RENO, NEV – A family’s attorney is alleging that money is behind a Reno hospital’s rush to pull the life-support plug from a 20-year-old woman declared brain dead by doctors more than six months ago.
Washoe District Family Court Judge Frances Doherty set hearings Dec. 29 and Jan. 22 to rehear evidence in the case of Aden Hailu after the Nevada Supreme Court ruled last month that the judge erred when she rejected the Hailu family’s earlier request to order Saint Mary’s Regional Medical Center to keep her alive.
During a 20-minute status hearing Wednesday, the two sides argued whether Hailu is in fact dead or alive. The judge refused the hospital lawyer’s request to begin an evidentiary hearing the following day after the family’s lawyer objected.
“It’s not shocking that Saint Mary’s wants to have this hearing in 24 hours,” said David O’Mara, the family’s lawyer. “Their whole purpose is to kill her as fast as they can so they don’t have to spend money.”
Hailu’s father, Fanuel Gebreyes, has been waging a legal battle to force the hospital to treat her since doctors declared her brain dead on May 28.
The freshman at the University of Nevada, Reno was hospitalized April 1 after complaining of abdominal pain. She suffered severe low blood pressure and a lack of oxygen to the brain during surgery to remove her appendix and explore the cause of the pain, and she never awoke from anesthesia, according to court documents.
In granting her father’s appeal, the state Supreme Court ruled Nov. 16 that the hospital had failed to prove American Association of Neurology’s brain-death guidelines cited by the doctors are acceptable medical standards in Nevada and conform with the state’s Determination of Death Act.
“The Supreme Court says Aden is alive on this day,” O’Mara said Wednesday. “Saint Mary’s has not met the standard of brain dead.”
“Saint Mary’s has the burden to treat her and if they won’t they are required under law to find someone who will,” he said.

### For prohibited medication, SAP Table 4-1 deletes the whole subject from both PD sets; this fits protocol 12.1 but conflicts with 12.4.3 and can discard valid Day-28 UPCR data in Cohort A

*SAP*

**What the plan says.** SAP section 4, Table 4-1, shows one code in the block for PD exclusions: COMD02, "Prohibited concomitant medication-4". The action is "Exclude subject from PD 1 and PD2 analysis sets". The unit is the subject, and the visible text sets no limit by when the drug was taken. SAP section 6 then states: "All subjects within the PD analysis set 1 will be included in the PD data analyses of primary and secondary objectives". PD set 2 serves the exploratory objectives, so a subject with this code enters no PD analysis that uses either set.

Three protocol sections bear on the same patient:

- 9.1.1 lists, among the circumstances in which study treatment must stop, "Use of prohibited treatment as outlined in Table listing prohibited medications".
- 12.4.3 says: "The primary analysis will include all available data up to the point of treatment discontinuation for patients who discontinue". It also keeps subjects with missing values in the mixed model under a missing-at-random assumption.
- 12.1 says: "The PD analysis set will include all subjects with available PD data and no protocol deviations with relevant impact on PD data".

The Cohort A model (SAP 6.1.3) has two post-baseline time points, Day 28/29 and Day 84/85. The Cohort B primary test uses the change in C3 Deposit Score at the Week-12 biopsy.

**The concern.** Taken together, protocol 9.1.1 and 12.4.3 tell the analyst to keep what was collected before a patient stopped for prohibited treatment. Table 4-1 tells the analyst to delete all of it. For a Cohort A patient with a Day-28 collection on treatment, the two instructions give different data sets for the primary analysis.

William Peterson, the hospital’s lawyer, said he intends to file supplemental declarations from experts to “show the ventilator and IV should be removed because Aden Hailu is in fact brain dead.”
He wants the judge to order her father to consent to another round of brain wave tests to determine if they satisfy the state’s criteria for clinical death. Gebreyes has refused, instead insisting she be given thyroid medication and a tracheostomy so she can receive nutrition through her throat, not just fluids through an IV.
“Aden needs treatment, not tests of her brain,” Gebreyes wrote in a Nov. 20 letter to the hospital included in court documents.
Saint Mary’s doctors said three electroencephalogram, or EEG, tests that were conducted during the first two weeks of April showed brain function, and no EEG tests were performed after that.
The hospital said Dr. Aaron Hide, director of neurology and stroke at Saint Mary’s first examined Hailu on April 13.
Hide concluded her condition was “rapidly declining” that day but that she was not yet brain dead because there still were indications of neurological functioning, including minimal response in left eye, movement of arms with stimulation and chewing of the ventilator tube. But on April 14, Hide indicated the neurological functioning noted the previous day no longer existed, according to the state Supreme Court ruling.
Peterson said new tests are necessary to satisfy the Supreme Court’s interpretation of the law.
“They claim we can’t have brain death without a flat line on the EEG,” he said.
O’Mara told reporters after the hearing that Hailu’s “condition is obviously not the best,” but the family believes she can recover.
“She is alive and she is fighting for her life,” he said. “If she doesn’t receive treatment she will start deteriorating.”